|BODENSTINE, THOMAS - University Of Alabama|
|CAO, XUEMEI - University Of Alabama|
|COOK, LEAH - University Of Alabama|
|ISMAIL, AIMEN - University Of Alabama|
|POWERS, KENT - University Of Alabama|
|MASTRO, ANDREA - Pennsylvania State University|
|WELCH, DANNY - University Of Alabama|
Submitted to: Chinese Journal of Cancer
Publication Type: Peer Reviewed Journal
Publication Acceptance Date: 1/24/2011
Publication Date: 3/1/2011
Citation: Bodenstine, T.M., Beck, B.H., Cao, X., Cook, L.M., Ismail, A., Powers, K.J., Mastro, A.M., Welch, D.R. 2011. Pre-osteoblastic MC3T3-E1 promote breast cancer cell growth in bone in a murine xenograft model. Chinese Journal of Cancer. 30(3):189-196.
Interpretive Summary: In humans, breast cancer cells metastasize to bone more than any other site in the body. This results in severe consequences for breast cancer patients and complicates therapeutic strategies. Within the bone, breast cancer cells are capable of controlling the activities of multiple cell types, including osteoclasts (bone resorbing cells), leading to degradation of bone. Previous reports have demonstrated that breast cancer cells are also able to modulate the activities of osteoblasts (bone forming cells), but much less is known about breast cancer cell interactions with osteoblasts and has been under studied. Using an animal model of breast cancer bone metastasis, we show that increasing the population of osteoblasts at sites of bone metastasis significantly increases breast cancer proliferation. These results suggest an underappreciated role for osteoblasts in promotion of tumor growth during early stages of breast cancer metastasis within the bone. Additionally, we show that breast cancer cells are capable of altering the types of molecules secreted by osteoblasts, which may contribute to the induced proliferative effect we observed. Collectively, these experiments provide a novel example of breast cancer modulation of the bone microenvironment.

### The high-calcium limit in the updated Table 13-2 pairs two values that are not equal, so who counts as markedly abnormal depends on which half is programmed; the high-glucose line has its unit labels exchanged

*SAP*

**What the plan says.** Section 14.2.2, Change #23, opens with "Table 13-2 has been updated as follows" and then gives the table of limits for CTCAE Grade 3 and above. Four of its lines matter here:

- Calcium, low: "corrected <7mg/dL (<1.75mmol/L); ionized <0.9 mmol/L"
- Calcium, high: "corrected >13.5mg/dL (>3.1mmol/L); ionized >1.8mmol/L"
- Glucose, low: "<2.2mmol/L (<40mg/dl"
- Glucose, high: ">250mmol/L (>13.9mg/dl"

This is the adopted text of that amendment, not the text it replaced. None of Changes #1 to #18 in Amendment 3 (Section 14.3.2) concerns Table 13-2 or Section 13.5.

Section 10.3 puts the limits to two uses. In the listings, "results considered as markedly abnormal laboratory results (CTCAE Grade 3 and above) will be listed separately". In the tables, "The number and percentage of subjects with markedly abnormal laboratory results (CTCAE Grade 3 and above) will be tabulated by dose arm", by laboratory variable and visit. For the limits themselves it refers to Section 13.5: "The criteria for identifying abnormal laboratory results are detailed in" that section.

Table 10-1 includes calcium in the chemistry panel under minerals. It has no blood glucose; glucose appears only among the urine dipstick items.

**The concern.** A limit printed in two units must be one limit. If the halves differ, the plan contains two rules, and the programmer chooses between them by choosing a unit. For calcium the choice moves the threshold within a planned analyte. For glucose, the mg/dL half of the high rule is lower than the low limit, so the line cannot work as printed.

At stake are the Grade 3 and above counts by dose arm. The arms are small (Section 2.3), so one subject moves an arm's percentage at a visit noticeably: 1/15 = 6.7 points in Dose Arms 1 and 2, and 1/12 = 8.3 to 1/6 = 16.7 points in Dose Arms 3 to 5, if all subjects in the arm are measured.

Technical Abstract: The bones are the most common sites of breast cancer metastasis. Upon arrival within the bone microenvironment, breast cancer cells coordinate the activities of stromal cells, resulting in an increase in osteoclast activity and bone matrix degradation. In late stages of bone metastasis, breast cancer cells induce apoptosis in osteoblasts, which further exacerbates bone loss. However, in early stages, breast cancer cells induce osteoblasts to secrete inflammatory cytokines purported to drive tumor progression. To more thoroughly evaluate the role of osteoblasts in early stages of breast cancer metastasis to the bones, we used green fluorescent protein'la beled human breast cancer cell lines MDA-MB-231 and MDA-MB-435, which both induce osteolysis after intra'fe moral injection in athymic mice, and the murine pre'os teoblastic cell line MC3T3-E1 to modulate osteoblast populations at the sites of breast cancer metastasis. Breast cancer cells were injected directly into the femur with or without equal numbers of MC3T3-E1 cells. Tumors grew significantly larger when co'in jected with breast cancer cells and MC3T3-E1 cells than injected with breast cancer cells alone. Osteolysis was induced in both groups, indicating that MC3T3-E1 cells did not block the ability of breast cancer cells to cause bone destruction. MC3T3-E1 cells promoted tumor growth out of the bone into the extraosseous stroma. These data suggest that breast cancer cells and osteoblasts communicate during early stages of bone metastasis and promote tumor growth.